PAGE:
10/15/2014Tennessee Courts Crack Down On Cops Taking Blood From Drivers
Tennessee Court of Criminal Appeals twice strikes down warrantless, forced blood draws in suspected drunk driving cases.
The US Supreme Court's McNeely decision (view case) has made it much more difficult for police officers to forcibly draw blood from motorists without a warrant. Last week, the Tennessee Court of Criminal Appeals became the latest to apply the precedent to discourage the practice statewide.
Defendants in these driving under the influence of alcohol (DUI) cases are rarely sympathetic figures. Cases that reach the appellate level usually have prior convictions and were visibly intoxicated at the time of arrest, but the principles that allow officers to forcibly draw blood from repeat offenders also allows them to draw blood from innocent motorists.
In the case of James Dean Wells, he was a second offender who smashed his truck into a pole and then into the side of a building in Williamson County in the early hours of May 12, 2012. Wells left the scene of the accident, but Officer Cory Krueger tracked him down twenty minutes later. Wells refused to have his blood drawn, so it was taken by force at a nearby hospital.
The county has a magistrate on standby to prepare warrants 24 hours a day, but Officer Krueger made no attempt to obtain one. Prosecutors argued that no warrant was needed because there were "exigent circumstances" and the implied consent doctrine allowed it. The appellate judges rejected this reasoning.
"While the state may attempt to persuade the accused to submit to a search by providing consequences for a failure to submit to a test ordered upon probable cause, we hold that the privilege of driving does not alone create consent for a forcible blood draw," Judge John Everett Williams wrote for the three-judge panel ( view full opinion, 200k PDF). "Given the gravity of the intrusion into privacy inherent in a forcible blood draw, we conclude that such a search is not reasonable unless performed pursuant to a warrant or to an exception to the warrant requirement. The implied consent law does not, in itself, create such an exception."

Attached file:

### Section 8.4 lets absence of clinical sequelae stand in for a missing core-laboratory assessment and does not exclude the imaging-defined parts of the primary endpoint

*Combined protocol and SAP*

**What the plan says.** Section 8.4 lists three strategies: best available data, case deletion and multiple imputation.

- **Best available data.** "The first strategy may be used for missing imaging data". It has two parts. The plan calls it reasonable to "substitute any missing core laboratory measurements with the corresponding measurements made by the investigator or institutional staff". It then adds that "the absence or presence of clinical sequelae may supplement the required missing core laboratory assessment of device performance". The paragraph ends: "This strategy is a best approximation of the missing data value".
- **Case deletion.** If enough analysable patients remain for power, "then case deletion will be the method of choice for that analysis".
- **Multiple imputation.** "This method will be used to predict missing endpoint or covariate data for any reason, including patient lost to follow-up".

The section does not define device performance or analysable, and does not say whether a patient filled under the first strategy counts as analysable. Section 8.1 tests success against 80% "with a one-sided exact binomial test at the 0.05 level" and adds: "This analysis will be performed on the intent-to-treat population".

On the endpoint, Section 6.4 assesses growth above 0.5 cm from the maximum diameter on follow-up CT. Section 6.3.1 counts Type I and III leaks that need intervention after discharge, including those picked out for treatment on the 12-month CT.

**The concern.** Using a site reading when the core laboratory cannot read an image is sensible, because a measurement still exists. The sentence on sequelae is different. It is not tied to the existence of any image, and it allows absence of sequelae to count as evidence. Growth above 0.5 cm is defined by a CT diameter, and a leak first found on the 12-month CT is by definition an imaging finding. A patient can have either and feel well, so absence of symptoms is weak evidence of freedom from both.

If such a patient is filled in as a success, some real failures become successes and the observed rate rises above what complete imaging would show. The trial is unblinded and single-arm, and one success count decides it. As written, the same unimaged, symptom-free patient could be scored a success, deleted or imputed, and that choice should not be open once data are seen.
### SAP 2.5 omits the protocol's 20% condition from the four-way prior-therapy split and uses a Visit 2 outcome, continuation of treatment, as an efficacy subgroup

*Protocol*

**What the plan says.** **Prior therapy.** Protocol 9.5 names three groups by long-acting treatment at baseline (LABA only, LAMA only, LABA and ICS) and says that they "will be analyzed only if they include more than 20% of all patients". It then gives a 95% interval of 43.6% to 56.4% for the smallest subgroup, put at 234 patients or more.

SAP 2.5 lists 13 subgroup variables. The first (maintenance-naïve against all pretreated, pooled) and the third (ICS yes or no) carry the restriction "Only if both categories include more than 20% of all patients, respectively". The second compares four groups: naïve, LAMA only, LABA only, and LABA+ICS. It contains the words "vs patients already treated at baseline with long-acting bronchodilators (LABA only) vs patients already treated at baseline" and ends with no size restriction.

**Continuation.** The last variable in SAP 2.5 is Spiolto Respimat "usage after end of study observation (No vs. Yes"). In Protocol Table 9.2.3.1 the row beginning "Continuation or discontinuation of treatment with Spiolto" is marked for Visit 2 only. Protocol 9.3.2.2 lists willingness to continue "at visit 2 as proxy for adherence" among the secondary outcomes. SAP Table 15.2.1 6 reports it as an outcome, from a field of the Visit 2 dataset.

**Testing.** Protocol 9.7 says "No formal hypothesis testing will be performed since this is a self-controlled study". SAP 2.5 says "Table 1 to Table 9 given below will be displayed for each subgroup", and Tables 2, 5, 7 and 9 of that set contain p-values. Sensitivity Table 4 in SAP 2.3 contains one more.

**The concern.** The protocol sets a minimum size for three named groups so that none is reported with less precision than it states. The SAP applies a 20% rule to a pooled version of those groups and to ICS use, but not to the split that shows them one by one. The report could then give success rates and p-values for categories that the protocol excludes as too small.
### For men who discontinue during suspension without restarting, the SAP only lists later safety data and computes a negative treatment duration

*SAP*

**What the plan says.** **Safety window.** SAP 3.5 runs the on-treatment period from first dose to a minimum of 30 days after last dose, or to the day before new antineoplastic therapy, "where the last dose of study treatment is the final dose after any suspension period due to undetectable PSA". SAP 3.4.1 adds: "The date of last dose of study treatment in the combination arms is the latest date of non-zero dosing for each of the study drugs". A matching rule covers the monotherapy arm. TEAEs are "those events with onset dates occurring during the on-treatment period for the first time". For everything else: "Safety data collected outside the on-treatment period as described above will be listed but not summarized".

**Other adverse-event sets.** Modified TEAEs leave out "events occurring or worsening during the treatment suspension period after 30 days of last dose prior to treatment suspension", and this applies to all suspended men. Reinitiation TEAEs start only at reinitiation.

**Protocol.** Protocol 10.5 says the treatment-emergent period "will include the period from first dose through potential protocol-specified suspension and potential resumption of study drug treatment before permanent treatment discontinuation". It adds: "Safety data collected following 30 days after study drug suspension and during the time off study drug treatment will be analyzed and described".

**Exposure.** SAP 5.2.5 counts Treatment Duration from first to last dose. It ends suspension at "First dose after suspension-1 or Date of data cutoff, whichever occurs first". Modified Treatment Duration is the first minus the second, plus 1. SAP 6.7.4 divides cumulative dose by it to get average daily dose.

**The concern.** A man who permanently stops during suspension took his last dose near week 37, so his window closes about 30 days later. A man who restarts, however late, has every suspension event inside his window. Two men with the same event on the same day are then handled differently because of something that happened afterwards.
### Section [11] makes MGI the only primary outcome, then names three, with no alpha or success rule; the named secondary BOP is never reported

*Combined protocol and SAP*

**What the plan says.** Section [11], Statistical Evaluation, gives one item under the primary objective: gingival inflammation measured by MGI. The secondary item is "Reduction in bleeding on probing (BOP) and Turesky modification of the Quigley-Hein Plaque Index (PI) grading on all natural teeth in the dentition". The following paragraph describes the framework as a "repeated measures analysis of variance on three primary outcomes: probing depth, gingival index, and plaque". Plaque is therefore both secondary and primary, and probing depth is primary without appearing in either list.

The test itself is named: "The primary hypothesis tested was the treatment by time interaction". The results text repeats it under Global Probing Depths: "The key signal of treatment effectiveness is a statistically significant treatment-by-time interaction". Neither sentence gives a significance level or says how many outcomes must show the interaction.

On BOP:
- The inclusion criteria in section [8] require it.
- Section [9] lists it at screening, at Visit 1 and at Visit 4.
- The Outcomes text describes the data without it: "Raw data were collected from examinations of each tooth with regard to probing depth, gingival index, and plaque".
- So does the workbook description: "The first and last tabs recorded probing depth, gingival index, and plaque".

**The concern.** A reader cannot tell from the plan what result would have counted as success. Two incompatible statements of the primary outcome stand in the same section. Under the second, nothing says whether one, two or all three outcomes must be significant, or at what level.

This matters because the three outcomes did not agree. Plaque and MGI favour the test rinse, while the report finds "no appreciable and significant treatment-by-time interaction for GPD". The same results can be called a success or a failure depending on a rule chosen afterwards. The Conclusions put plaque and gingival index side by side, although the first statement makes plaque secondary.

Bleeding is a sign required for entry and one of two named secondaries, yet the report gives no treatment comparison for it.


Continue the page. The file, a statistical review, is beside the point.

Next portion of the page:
Just three days earlier, the Court of Criminal Appeals had handed down a similar ruling in the case of Charles A. Kennedy who also had his blood drawn by force in Williamson County. Fairview City Police Officer Shawn Malhoit stopped Kennedy's red pickup truck on May 8, 2012. It was his third DUI arrest. Kennedy refused a blood test and a phlebotomist took it by force at the hospital after a thirty minute wait. No warrant was obtained.
"We recognize that, in this case as in McNeely, the state bore a particularly difficult burden in trying to establish the existence of exigent circumstances when the exigent circumstances exception was not the original justification for the warrantless blood draw," Judge James Curwood Witt Jr wrote for the three-judge panel ( view full opinion, 150k PDF). "That said, the record simply does not show any exigency sufficient to justify Officer Malhoit's failure to obtain a warrant before causing the defendant's blood to be drawn in this case."
No fewer than three officers were involved in Kennedy's arrest, so the court found it unlikely that at least one of them was unable to contact the on-duty magistrate for a proper warrant. More than an hour passed between Kennedy's initial refusal and the time his blood was drawn.
"The state fails to explain why it would have been impossible for Officer Burgess to transport the defendant to the hospital while Sergeant Stockdale transported Officer Malhoit to the jail to obtain a search warrant, leaving Officer Jarosz on patrol," Judge Witt wrote. "The only statement offered on this point was that the streets of Fairview would be 'less safe.' Such an arrangement, however, would not have left the streets of Fairview any less safe than they were during the defendant's refusal to perform field sobriety tests."
The court refused to strike down a Tennessee law suggesting the possibility of forced blood draws, pointing out that it is constitutional as long as warrants are used.